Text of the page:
Get Ahead in Human Resources with Additional Education

Get Ahead in Human Resources with Additional Education

Human resources is a core of any business. What started out as personnel and payroll has evolved into many specialty areas, such as recruitment and retention, compensation and benefits, labor relations, talent development, metrics, immigration and human resources information services.

Building your own expertise within a specialty or as a generalist can make a difference in hiring and promotion. You can develop your credentials and stand out as a human resources professional in three primary ways:

Human Resources Certificate Programs

Certificates are the easiest credential to achieve and can help you gain practical, tactical knowledge about day-to-day HR issues. Typically, these one- or two-day events are a great way to learn about new technologies, such as online psychological screenings, and corporate education programs. They’re also a good way to explore a potential specialty. Certificates in state regulations and mandates are valuable because they let employers know you are familiar with important state government requirements.

“From an individual's point of view, a certificate program can be a valuable learning experience,” says Pat Lynch, president of Long Beach, California-based Business Alignment Strategies. “But I don't believe that employers put a lot of weight on certificate programs primarily because [they] are often indicators of attendance at a course or program, nothing more.”

Most certificate programs are open to anyone; degree and certification programs have stricter admissions requirements.

Human Resources Degree Programs

Undergraduate and graduate degree programs in HR offer deeper learning opportunities, but tend to focus more on theory than practical skills. “It really does not matter much what the [undergraduate] degree is in; human resources would be just as good as any liberal arts degree,” says Gregory Chartier, SPHR, an independent HR consultant Westchester County, New York. According to the Society for Human Resource Management (SHRM), there are more than 260 HR-focused undergraduate degree programs at US colleges and universities.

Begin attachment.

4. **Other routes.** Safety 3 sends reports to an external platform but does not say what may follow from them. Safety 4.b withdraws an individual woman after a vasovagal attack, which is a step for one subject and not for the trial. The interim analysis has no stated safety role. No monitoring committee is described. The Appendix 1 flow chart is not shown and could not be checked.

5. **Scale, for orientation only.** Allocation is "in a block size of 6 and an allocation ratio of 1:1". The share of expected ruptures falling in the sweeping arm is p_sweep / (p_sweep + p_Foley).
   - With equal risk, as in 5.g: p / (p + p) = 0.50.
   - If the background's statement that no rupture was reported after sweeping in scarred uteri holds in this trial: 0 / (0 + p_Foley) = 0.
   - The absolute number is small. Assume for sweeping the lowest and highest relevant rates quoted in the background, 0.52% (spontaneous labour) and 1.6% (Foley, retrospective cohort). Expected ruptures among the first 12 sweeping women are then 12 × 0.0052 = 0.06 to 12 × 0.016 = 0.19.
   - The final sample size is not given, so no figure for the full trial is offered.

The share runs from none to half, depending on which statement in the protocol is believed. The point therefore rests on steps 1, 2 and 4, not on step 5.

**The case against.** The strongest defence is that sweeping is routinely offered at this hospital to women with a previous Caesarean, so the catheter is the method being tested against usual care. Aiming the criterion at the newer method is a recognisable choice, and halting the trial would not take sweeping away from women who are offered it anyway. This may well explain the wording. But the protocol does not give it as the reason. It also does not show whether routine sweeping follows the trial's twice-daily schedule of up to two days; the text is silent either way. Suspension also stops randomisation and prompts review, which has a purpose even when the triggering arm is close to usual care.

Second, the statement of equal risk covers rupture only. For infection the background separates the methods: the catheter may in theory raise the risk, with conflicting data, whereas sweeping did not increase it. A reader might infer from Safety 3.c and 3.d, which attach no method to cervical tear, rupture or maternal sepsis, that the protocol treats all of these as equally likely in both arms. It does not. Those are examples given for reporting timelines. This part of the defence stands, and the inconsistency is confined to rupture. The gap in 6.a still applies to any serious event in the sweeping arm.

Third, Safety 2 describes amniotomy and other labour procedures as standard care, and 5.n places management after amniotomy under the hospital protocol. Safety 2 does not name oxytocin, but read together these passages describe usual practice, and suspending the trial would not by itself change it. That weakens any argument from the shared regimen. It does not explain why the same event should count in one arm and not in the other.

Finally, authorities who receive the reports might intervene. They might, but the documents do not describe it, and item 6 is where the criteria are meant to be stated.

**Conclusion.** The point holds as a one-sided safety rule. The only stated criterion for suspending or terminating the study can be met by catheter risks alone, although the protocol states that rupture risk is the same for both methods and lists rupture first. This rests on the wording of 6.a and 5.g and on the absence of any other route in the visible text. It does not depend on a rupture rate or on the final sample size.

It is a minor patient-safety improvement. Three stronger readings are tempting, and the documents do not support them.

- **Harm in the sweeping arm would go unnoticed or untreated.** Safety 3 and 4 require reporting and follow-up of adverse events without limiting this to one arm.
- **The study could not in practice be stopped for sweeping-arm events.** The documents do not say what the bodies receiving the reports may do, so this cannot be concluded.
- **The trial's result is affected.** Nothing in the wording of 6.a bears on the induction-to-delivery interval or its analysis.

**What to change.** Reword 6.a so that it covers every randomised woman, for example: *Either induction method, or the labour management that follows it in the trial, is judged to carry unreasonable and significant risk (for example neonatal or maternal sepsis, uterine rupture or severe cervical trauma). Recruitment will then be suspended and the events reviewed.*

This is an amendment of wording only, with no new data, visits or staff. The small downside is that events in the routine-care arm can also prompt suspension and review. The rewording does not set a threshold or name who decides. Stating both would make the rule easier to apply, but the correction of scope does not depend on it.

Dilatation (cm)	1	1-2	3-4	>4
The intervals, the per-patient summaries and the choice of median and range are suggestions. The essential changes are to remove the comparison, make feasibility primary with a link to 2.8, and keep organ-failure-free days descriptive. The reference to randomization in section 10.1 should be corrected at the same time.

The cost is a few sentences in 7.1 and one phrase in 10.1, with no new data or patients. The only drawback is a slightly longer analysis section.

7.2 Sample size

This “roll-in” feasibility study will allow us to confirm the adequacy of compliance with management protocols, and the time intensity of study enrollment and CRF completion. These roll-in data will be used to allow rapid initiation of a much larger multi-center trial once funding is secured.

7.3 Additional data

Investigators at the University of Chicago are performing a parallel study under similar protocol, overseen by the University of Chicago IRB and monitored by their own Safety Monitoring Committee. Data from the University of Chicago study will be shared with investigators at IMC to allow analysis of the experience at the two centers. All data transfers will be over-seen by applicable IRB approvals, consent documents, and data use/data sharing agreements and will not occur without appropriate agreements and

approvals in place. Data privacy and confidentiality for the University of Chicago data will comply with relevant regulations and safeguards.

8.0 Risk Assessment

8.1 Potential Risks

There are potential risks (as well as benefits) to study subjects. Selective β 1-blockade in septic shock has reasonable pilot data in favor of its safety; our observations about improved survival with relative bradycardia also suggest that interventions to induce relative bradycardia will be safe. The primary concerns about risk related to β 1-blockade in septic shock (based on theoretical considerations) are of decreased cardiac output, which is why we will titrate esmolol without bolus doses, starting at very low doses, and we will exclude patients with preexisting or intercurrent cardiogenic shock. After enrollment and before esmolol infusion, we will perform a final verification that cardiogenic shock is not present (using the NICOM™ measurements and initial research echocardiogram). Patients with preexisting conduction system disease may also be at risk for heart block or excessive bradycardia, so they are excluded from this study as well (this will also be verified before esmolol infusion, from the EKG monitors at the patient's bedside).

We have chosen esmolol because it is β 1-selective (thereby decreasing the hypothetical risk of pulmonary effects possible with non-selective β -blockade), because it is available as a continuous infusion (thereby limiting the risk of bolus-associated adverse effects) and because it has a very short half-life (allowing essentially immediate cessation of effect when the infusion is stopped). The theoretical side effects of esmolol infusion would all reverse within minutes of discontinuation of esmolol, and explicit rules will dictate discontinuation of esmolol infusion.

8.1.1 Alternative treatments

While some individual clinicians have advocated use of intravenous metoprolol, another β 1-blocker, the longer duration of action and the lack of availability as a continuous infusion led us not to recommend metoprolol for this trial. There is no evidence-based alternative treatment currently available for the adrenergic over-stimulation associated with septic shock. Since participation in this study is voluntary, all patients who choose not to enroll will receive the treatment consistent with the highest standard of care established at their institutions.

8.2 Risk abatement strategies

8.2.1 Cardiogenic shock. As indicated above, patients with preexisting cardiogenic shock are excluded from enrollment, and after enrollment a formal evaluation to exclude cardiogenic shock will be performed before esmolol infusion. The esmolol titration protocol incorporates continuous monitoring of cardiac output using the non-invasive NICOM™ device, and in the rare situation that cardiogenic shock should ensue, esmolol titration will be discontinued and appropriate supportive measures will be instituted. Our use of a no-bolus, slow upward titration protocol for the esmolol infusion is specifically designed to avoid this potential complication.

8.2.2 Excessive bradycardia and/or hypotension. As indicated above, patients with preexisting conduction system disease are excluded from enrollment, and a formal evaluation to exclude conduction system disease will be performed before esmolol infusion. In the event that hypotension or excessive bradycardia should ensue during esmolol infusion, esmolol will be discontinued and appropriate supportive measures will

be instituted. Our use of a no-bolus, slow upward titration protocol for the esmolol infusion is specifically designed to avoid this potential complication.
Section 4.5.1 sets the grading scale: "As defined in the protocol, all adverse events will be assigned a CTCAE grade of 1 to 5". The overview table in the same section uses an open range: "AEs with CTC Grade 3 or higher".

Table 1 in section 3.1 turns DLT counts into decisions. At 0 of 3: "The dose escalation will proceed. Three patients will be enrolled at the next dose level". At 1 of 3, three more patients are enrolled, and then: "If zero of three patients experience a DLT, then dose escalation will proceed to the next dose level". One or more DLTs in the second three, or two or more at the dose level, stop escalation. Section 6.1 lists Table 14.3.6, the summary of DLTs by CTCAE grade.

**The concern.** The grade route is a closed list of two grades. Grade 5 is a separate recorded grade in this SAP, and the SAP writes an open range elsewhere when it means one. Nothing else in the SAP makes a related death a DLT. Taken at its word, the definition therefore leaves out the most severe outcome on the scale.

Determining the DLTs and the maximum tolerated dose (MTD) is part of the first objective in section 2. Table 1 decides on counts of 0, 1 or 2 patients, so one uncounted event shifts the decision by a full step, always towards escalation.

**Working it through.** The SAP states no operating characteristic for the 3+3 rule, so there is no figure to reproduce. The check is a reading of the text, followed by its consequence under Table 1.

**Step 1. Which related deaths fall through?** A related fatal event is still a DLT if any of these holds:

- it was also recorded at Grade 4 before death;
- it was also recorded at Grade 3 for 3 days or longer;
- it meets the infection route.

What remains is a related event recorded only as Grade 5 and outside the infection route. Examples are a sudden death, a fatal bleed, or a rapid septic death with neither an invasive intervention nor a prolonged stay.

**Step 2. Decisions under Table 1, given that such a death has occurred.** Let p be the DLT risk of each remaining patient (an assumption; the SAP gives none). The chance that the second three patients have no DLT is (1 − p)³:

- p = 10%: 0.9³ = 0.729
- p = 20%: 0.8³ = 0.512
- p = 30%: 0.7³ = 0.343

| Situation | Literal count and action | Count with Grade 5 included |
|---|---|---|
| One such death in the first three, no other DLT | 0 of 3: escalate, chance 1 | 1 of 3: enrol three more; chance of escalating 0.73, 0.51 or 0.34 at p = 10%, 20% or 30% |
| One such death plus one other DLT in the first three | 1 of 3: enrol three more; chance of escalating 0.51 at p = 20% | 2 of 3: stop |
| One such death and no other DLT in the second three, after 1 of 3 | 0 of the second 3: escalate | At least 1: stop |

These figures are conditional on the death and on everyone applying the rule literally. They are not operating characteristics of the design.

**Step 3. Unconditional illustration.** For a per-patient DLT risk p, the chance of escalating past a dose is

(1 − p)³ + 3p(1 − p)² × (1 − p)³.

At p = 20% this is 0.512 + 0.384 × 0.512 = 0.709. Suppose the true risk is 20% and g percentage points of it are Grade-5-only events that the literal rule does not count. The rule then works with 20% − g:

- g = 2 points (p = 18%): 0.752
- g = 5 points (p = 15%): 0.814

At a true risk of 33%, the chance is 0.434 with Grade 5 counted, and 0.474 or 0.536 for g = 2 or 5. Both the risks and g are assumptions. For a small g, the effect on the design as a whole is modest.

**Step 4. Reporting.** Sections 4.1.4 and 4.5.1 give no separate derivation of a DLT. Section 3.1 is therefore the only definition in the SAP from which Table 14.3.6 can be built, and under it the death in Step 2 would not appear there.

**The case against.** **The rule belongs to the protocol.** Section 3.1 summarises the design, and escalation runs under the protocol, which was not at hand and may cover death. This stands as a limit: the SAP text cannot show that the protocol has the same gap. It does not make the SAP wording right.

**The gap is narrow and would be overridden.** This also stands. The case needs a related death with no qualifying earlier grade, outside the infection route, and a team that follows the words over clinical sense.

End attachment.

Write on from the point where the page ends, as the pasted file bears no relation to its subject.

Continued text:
Because an understanding of business operations is crucial for those wanting to advance to a human resources management role, experts say an MBA carries the most weight among advanced degree programs. SHRM estimates that US universities offer more than 120 graduate programs, including MBAs, that feature concentrations in human resources.

Human Resources Certifications

The most valuable educational option is certification because it truly demonstrates mastery of the subject. The three main designations in the HR profession -- all granted by SHRM’s HR Certification Institute -- are: 

  • Professional in Human Resources (PHR®), which focuses on operations and is best for people early in their careers; 
  • Global Professional in Human Resources (GPHR®), which is designed for people who manage HR in multiple countries
  • Senior Professional in Human Resources (SPHR®), which covers strategic issues and is designed for experienced professionals.

“The SPHR certification is the closest thing HR has to a CPA,” says Nancy Heet, SPHR, president and CEO of Workforce Management Strategies LLC, a human resources consulting firm in Manchester, Missouri. “It not only includes passing exams in five disciplines but also requires a certain number of years’ experience to be eligible.” Those who earn the designation must complete 60 credit hours of HR-related CEUs every three years for recertification.

For additional human resources training, HR professionals can pursue a specialty certification in compensation, benefits, workforce planning and other HR-related areas. These are particularly worthwhile “if you want to be seen as a specialist in a particular area,” Heet says.

So if you’re looking for an edge when being considered for human resources jobs, consider improving your credentials with a certificate, degree or certification.

“Continuing to build knowledge, skill and capability is critical for one’s personal effectiveness as well as achieving a level of business contribution for the HR function as a whole,” Heet says. “HR professionals who demonstrate new methods and techniques that add efficiency and quality, reduce costs or otherwise address a business priority will earn the respect and right to be a business partner with their peer C-suite executives. The only way to do that is to stay current on best practices and seek opportunities to learn.”

Learn more about human resources careers.